Denied parole in spring to access pot derivative
The senior sailor was denied day parole this past May.
He wanted to get out of prison so he could be treated with CBD oil. The cannabinoid is a marijuana derivative used to treat pain, among many other ailments.
But the nurse practitioner at his prison told the parole board that Grenier’s oncologist did not support the alternative treatment.
“The board’s decision at that time seriously indicated there was not sufficient information to conclude that your health would be damaged by your continued incarceration.”
Behind bars Grenier “completed the positive lifestyles program and learned how to get along with people,” he told the parole board.
“Asked what you have done during this sentence to address your criminal attitude you pointed out that you have spent most of your life not associating with criminals and since your arrest in the US in the 1990s, have not had as much as a parking ticket. ”
While on day parole, Grenier plans to focus on getting his health issues treated and continue his education through free university courses.
He also hopes to “learn agricultural skills such as bee keeping,” said his parole decision.
Wants to atone for ‘evil deed’
“You want to do volunteer work and try to give back to the community to balance your ‘evil deed’. You have given a lot of thought to the impact drugs have on society and said that you see it all around you in the prison, as many inmates struggle with addiction.”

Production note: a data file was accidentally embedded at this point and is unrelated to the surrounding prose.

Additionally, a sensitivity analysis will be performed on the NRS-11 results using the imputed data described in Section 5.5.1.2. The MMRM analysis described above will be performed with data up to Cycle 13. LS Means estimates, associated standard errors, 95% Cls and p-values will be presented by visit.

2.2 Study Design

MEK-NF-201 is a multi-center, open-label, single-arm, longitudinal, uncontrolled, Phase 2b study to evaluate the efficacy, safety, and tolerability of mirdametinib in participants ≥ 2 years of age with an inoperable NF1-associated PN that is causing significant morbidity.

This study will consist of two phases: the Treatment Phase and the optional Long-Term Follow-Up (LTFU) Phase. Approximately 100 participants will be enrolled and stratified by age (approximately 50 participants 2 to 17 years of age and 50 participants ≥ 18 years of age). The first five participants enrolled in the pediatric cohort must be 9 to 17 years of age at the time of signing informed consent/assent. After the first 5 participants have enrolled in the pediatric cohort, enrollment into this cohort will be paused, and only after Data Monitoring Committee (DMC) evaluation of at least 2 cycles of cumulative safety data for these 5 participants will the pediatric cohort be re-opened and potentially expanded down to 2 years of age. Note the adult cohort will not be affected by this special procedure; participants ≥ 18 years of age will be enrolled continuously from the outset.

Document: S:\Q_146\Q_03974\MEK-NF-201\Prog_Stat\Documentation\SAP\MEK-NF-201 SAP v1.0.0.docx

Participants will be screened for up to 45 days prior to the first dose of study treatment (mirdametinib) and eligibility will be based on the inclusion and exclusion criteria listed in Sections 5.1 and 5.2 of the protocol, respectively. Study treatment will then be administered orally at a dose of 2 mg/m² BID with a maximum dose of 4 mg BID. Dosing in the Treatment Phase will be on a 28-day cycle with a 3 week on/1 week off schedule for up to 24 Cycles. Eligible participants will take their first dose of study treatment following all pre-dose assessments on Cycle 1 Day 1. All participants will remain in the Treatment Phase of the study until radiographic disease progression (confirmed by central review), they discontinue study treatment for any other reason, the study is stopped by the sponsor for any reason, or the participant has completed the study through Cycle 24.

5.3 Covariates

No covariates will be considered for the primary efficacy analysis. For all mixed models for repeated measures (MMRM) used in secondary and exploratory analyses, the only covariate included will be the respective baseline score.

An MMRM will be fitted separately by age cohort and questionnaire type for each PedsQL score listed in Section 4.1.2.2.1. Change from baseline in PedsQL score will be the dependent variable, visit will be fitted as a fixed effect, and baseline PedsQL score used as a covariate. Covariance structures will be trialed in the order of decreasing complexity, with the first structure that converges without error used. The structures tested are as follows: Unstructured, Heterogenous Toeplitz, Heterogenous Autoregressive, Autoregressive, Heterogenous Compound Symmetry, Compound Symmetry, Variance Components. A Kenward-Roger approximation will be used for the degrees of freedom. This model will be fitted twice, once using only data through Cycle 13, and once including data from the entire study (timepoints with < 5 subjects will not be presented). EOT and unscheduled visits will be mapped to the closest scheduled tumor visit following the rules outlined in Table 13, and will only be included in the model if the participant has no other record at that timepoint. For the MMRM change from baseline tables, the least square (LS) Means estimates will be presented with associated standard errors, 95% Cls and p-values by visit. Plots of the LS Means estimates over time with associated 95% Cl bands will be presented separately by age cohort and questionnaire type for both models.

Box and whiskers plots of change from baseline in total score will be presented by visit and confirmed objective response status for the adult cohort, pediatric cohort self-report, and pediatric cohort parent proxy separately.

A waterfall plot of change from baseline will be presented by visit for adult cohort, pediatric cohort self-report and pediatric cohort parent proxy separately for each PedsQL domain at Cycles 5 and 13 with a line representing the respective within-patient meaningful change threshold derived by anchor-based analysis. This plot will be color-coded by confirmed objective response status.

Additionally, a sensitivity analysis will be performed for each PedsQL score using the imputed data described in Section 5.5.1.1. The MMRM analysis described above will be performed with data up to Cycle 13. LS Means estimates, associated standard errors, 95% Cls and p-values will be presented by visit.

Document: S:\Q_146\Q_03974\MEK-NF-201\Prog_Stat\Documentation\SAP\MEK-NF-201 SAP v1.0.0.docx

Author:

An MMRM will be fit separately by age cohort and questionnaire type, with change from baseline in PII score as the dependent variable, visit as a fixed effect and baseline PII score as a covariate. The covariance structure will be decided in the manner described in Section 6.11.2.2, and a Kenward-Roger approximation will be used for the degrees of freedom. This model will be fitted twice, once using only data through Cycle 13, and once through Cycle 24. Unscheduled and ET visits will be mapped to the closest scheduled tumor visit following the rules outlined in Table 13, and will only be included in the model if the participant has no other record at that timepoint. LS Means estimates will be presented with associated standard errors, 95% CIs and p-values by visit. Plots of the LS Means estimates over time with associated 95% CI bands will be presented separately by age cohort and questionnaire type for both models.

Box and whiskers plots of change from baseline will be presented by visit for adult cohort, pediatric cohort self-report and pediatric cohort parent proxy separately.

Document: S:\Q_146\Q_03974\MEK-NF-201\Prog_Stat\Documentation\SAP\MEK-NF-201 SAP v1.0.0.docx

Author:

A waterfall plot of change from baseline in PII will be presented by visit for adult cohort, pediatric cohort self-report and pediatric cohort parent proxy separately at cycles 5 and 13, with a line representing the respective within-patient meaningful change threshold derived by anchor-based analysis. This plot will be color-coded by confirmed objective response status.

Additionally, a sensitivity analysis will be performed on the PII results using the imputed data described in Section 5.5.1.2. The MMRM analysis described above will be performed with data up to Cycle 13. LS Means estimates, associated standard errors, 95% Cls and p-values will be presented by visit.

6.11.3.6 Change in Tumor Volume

Grenier told the board he wants to “work hard to overcome the stigma of being a convict.”
The sailor presents “a low risk of general recidivism,” said his parole decision.
The Florida pot smuggling operation he was arrested for “bears resemblance to your current offences,” said the parole board.
“While you deny culpability and suggested that the charges were ‘trumped up,’ the circumstances of this past arrest lead to the board to question whether your current offenses were an isolated incident, as it would appear to you have, even peripherally, a historical connection to the illegal drug trade, and specifically the transfer of contraband on boats. It also speaks to the entrenchment of your risk factors – procriminal attitude and associates – which appear to have persisted over time, and to the type of offense you would be likely to commit if you were to re-offend.”